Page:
Conservatives and the stimulus redux
Incoming president Barack Obama stated he wanted a massive economic stimulus package ready for him to sign the second he took office. I pretty much thought this was symbolic at best, naive at worst. Almost immediately the second the word stimulus was mentioned, some conservative bloggers went bonkers.
Here I was, gearing up this week for a united conservative front against the Obama boondoggle, and Mitch McConnell opens his mouth. Where’s my head-banging-against-the-wall graphic again? Oh, there it is:
You’ll have to visit Michelle Malkin’s site to see the cute graphic. She’s not attacking Obama’s stimulus package, she’s attacking Republicans, or perceived conservatives, for even mentioning the idea they may support a stimulus package. Of course, a hundred readers had to jump in and and trash Mitch McConnell for the mere thought of supporting the stimulus.
I’ve got problems with this.
Primarily, we don’t have a clue what the stimulus package is. Now, there are liberal stimulus ideas, and there are conservative ideas. But, the idea of pumping cash into the economy to get it going is not new. And, it’s been proven to work sometimes. The heart of Keynesian economics is twofold:
- a reduction in interest rates.
- Government investment in infrastructure – the injection of income results in more spending in the general economy, which in turn stimulates more production and investment involving still more income and spending and so forth. The initial stimulation starts a cascade of events, whose total increase in economic activity is a multiple of the original investment.
Now, the key here in my opinion is a conservative approach to the stimulus package would be sticking closely to what Keynes originally proposed, investing in infrastructure. The beauty of that is it creates jobs almost immediately. The caveat is it creates jobs in the sector most hurt by the economic downturn, construction. In addition, you’re not bogging down the system for the future. Once the infrastructure item is complete, you can either fund a new one, or, if the economy is back to where you want it to be, not fund another project.
The liberal approach would be to pour money into services. The problem with that is obvious I think. Once you hire someone in the governmnent system, they are there forever. The caveat argued of course you can always stop funding the service. But, we all know how often that happens. Bottom line is once an entitlement is created, it never goes away. It may change names, but it will be there for eternity.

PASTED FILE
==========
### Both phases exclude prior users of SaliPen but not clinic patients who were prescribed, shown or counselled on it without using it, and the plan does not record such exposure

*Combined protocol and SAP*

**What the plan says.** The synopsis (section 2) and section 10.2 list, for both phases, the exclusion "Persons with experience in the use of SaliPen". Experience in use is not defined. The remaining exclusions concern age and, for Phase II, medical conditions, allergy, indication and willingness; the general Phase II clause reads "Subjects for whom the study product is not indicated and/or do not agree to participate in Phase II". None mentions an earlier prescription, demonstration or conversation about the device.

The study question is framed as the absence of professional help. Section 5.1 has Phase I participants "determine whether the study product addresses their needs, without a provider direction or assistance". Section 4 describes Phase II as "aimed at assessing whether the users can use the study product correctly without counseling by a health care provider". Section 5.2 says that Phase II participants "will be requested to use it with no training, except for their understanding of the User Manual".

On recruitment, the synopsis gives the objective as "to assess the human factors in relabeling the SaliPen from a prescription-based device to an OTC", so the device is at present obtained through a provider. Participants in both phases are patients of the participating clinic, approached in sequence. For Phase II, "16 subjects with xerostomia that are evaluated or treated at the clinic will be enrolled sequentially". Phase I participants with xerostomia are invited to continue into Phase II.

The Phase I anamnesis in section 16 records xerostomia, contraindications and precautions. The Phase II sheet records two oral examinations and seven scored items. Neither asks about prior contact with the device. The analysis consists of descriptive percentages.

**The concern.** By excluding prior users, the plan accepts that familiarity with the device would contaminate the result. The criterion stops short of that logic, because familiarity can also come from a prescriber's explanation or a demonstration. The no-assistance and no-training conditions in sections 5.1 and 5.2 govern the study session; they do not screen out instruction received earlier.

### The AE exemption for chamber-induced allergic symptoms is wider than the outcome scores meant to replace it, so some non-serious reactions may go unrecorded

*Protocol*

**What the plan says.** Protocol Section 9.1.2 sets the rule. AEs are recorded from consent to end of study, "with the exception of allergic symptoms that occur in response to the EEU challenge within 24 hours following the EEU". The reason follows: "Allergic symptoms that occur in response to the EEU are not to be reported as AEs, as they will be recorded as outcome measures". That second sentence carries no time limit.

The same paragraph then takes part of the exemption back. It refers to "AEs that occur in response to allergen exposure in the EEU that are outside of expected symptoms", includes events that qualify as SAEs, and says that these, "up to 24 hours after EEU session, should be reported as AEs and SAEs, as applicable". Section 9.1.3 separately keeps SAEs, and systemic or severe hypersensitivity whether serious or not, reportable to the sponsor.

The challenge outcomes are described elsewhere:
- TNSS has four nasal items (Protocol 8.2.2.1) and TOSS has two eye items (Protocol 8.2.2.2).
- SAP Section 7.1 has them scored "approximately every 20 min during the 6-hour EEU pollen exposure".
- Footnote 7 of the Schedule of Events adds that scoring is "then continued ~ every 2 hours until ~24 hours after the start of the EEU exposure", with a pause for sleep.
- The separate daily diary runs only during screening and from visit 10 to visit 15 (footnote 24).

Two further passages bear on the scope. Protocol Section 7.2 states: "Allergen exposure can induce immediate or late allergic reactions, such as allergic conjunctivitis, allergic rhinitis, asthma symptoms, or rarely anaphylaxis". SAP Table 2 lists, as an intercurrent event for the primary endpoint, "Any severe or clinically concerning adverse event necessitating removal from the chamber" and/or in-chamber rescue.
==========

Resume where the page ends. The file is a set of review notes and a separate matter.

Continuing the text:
So, there are two ways we can do this. Barack Obama has never been called a fiscal conservative. I’m going to assume he’s going to stay the course he’s pursued his entire political life. People like Michelle Malkin want us to simply cede that decision to Obama. People like myself, and apparently Mitch McConnell, want to have some say-so and hopefully get the Democrats to make the right decision. I’ll worry about elections later, a growing economy means a lot more to me right now.
Additionally, there are the political implications that go a lot broader than pandering to the conservative base.. The Republicans are in a position where they are going to have to oppose a lot of things. Some of that opposition will get ugly. Mitch knows Obama’s stimulus plan will not be ready by his inauguration. It’s just too big, too complicated, and too political. Toss in the Blago ugliness, the Bill Richardson flap, the Rahm Emanuel rumors, now the Burris and Franken Senate issues, and of course the Rick Warren debacle, and I think Mitch is aware that he doesn’t have to be the bad guy right now. Obama’s doing a fine job pinning himself in. If he tried right now, he’d be fighthing a tsunami of media support for Obama. If he waits a couple of months, that tsunami won’t be so big. And, if he’s thinking like me, in six months that tsunami may be heading in the other direction when the average Joe becomes aware Obama is not the savior they painted him as.